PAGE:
The first limited-edition 924 was labeled the Martini Edition and factory order number M426. Also known as the Championship Edition, it was a celebration vehicle of Porsches racing triumphs. It was distinguished by front and rear sway bars, leather covered steering wheel, red-white-blue Martini Rossi striped on the outside and on the headrests, white alloy rims, black vinyl seats, and red carpet. The vehicles were built from December 1976 through March 1977.
In 1978 the Limited Edition was introduced followed by the Sebring edition in 1979. These specialty vehicles were attempts by Porsche to improve the car's appeal.
In 1978, the 924 Turbo was introduced. The left-hand drive versions were called 931 while the right-hand drive versions the 932. Using the Audi engine with a new exhaust and intake system, the turbocharged version produced 170 horsepower. To help the turbo breathe, air intakes were added to the hood and grille of the vehicles. Disc brakes were added to all four corners of the vehicle and a Getrag five-speed gearbox was matted to the engine.
In 1981, the 924 Turbo Series 2 was introduced. The main purpose of this release was to address issues that had plagued the original design. Due to poor air circulation, the engine bay had a tendency to become extremely warm. This caused many of the turbochargers to fail. To rectify the problem, a smaller turbocharger with increased boost, improved fuel injection system with DTC ignition, and an oil cooling system were implemented. As a result, the reliability improved and the horsepower increased by 7.
The next succession of the 924 was a purpose-built racing version known as the 924 Carrera. The left hand drive versions were labeled 937 while the right hand drive was 938. The vehicle received modifications in most areas, including the addition of an intercooler, bigger air scoops on the hood, and wider fenders. Non-essential elements were removed from the car in an effort to reduce weight. The vehicle was entered into the grueling 24 Hours of LeMans but in order to comply with homologation regulations, road going versions had to be produced. Porsche answered this rule with the Carrera GT and later the Carrera GTS. The GT version produced 210 horsepower while the GTS produced 245. A third version of the Carrera was later offered, dubbed the Carrera GTR, and produced an astounding 375 horsepower from the 2 liter, 4-cylinder engine. All areas of the GTR were modified for racing, focusing mainly on the suspension. It included a roll cage constructed of welded alloy. Only 18 GTR's were constructed.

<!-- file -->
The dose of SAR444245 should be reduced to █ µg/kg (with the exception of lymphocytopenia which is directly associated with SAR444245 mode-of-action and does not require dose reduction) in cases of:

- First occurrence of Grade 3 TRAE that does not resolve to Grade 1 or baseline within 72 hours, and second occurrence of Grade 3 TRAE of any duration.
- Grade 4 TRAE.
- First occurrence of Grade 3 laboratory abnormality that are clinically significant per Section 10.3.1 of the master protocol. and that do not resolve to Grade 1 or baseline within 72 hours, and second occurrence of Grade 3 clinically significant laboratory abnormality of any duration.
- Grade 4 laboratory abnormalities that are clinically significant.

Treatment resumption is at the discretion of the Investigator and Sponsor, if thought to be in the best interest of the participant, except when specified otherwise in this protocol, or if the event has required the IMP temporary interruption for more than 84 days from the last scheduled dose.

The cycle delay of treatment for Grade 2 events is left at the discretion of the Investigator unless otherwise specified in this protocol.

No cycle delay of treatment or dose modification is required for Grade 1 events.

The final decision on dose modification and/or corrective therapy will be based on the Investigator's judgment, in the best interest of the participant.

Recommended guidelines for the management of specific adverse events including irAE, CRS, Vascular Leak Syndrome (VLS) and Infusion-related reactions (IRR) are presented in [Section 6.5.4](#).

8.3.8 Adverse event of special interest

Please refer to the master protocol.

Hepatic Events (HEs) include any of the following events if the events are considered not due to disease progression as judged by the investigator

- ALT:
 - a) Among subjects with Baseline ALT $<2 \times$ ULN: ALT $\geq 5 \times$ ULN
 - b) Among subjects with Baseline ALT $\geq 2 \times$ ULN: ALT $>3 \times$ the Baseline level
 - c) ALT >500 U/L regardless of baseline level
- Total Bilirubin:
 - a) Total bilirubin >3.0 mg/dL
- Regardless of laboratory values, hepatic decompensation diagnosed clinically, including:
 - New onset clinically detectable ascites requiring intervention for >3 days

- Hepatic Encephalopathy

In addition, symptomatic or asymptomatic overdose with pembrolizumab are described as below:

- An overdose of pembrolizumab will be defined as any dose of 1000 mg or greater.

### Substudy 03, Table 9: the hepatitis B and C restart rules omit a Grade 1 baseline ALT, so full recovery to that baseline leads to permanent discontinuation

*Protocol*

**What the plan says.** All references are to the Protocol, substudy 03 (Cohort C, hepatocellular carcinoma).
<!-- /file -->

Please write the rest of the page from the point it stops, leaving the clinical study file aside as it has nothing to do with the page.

In 1983, the 924 Turbo production ceased.
In 1986, production of the 944 began. Unfortunately, sales were slow due in-part to the higher cost when compared with the 924. Porsche decided to introduce a revised version of the aging 924 to give the 944 time to appeal to customers. Dubbed the 924S, it featured the 944's 2.5 liter power-plant, new rims, and minor modifications to the interior. The 944 was more luxurious but the 924S was quicker, due to lower weight. After two short years, the 924S was removed from the line-up.
Many do not consider this to be a true Porsche since it was designed for Volkswagen/Audi and powered by an engine that could be found in a Volkswagen Van. During the 12 year career of the 924, it received many modifications and improvements including the turbocharger and the much anticipated 2.5 liter power-plant. It began as a great car and was retired as a great car. It's accomplishments on the race track and in sales are a true testament to the versatility and legacy of this vehicle. By Daniel Vaughan | Jul 2009